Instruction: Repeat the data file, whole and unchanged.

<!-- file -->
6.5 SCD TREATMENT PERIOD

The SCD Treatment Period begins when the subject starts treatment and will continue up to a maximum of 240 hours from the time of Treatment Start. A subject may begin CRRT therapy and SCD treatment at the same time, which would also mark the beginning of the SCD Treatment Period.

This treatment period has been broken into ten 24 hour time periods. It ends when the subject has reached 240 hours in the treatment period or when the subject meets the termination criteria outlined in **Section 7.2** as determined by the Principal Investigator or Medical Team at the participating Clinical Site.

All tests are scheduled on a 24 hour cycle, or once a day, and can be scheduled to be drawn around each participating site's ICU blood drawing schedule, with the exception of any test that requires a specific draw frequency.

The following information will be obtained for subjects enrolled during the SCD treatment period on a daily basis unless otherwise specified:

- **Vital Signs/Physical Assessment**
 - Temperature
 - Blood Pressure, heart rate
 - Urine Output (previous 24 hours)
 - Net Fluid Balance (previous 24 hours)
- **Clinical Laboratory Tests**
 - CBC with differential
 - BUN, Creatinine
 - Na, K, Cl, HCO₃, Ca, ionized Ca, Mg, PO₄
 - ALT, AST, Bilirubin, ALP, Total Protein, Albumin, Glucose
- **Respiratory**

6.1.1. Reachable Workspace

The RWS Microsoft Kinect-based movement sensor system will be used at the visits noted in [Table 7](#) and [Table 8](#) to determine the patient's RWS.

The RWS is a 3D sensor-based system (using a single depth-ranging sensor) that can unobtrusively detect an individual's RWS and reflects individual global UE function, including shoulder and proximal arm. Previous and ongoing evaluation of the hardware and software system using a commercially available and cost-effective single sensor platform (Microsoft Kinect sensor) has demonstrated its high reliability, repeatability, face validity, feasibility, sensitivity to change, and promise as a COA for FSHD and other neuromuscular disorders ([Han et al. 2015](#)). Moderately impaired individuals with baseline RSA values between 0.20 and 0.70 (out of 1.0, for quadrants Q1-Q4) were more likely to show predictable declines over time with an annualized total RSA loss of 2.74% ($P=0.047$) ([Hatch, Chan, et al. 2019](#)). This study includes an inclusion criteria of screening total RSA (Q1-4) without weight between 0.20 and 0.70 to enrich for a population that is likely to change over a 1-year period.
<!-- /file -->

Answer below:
6.5 SCD TREATMENT PERIOD

The SCD Treatment Period begins when the subject starts treatment and will continue up to a maximum of 240 hours from the time of Treatment Start. A subject may begin CRRT therapy and SCD treatment at the same time, which would also mark the beginning of the SCD Treatment Period.

This treatment period has been broken into ten 24 hour time periods. It ends when the subject has reached 240 hours in the treatment period or when the subject meets the termination criteria outlined in **Section 7.2** as determined by the Principal Investigator or Medical Team at the participating Clinical Site.

All tests are scheduled on a 24 hour cycle, or once a day, and can be scheduled to be drawn around each participating site's ICU blood drawing schedule, with the exception of any test that requires a specific draw frequency.

The following information will be obtained for subjects enrolled during the SCD treatment period on a daily basis unless otherwise specified:

- **Vital Signs/Physical Assessment**
 - Temperature
 - Blood Pressure, heart rate
 - Urine Output (previous 24 hours)
 - Net Fluid Balance (previous 24 hours)
- **Clinical Laboratory Tests**
 - CBC with differential
 - BUN, Creatinine
 - Na, K, Cl, HCO₃, Ca, ionized Ca, Mg, PO₄
 - ALT, AST, Bilirubin, ALP, Total Protein, Albumin, Glucose
- **Respiratory**

6.1.1. Reachable Workspace

The RWS Microsoft Kinect-based movement sensor system will be used at the visits noted in [Table 7](#) and [Table 8](#) to determine the patient's RWS.

The RWS is a 3D sensor-based system (using a single depth-ranging sensor) that can unobtrusively detect an individual's RWS and reflects individual global UE function, including shoulder and proximal arm. Previous and ongoing evaluation of the hardware and software system using a commercially available and cost-effective single sensor platform (Microsoft Kinect sensor) has demonstrated its high reliability, repeatability, face validity, feasibility, sensitivity to change, and promise as a COA for FSHD and other neuromuscular disorders ([Han et al. 2015](#)). Moderately impaired individuals with baseline RSA values between 0.20 and 0.70 (out of 1.0, for quadrants Q1-Q4) were more likely to show predictable declines over time with an annualized total RSA loss of 2.74% ($P=0.047$) ([Hatch, Chan, et al. 2019](#)). This study includes an inclusion criteria of screening total RSA (Q1-4) without weight between 0.20 and 0.70 to enrich for a population that is likely to change over a 1-year period.